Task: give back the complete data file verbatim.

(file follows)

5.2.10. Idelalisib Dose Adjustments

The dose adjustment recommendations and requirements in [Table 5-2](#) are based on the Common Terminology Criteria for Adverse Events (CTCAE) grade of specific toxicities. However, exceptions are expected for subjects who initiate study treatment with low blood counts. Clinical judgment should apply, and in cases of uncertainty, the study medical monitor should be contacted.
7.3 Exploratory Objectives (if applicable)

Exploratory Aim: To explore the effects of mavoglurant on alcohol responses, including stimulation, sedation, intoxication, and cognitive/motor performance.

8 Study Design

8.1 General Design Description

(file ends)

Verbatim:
5.2.10. Idelalisib Dose Adjustments

The dose adjustment recommendations and requirements in [Table 5-2](#) are based on the Common Terminology Criteria for Adverse Events (CTCAE) grade of specific toxicities. However, exceptions are expected for subjects who initiate study treatment with low blood counts. Clinical judgment should apply, and in cases of uncertainty, the study medical monitor should be contacted.
7.3 Exploratory Objectives (if applicable)

Exploratory Aim: To explore the effects of mavoglurant on alcohol responses, including stimulation, sedation, intoxication, and cognitive/motor performance.

8 Study Design

8.1 General Design Description